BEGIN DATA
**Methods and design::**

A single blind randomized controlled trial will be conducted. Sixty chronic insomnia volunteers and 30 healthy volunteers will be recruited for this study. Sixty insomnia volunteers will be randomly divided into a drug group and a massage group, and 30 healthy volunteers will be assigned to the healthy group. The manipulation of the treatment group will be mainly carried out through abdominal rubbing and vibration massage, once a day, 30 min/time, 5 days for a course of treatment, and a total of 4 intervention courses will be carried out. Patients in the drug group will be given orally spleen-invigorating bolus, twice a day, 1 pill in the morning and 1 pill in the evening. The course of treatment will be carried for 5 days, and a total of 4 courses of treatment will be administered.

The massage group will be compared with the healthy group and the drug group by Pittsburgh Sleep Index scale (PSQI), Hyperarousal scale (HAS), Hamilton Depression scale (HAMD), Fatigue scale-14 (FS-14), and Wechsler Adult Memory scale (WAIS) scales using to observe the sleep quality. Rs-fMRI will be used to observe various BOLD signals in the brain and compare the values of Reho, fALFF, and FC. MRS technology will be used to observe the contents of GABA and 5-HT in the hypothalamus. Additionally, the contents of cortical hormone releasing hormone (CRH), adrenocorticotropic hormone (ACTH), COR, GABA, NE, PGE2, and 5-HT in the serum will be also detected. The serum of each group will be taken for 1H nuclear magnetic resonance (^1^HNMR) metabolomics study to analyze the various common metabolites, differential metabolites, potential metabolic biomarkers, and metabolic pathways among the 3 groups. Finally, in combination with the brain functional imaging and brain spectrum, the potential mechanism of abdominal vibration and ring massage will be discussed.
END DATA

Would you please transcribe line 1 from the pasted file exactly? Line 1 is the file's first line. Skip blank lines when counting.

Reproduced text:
**Methods and design::**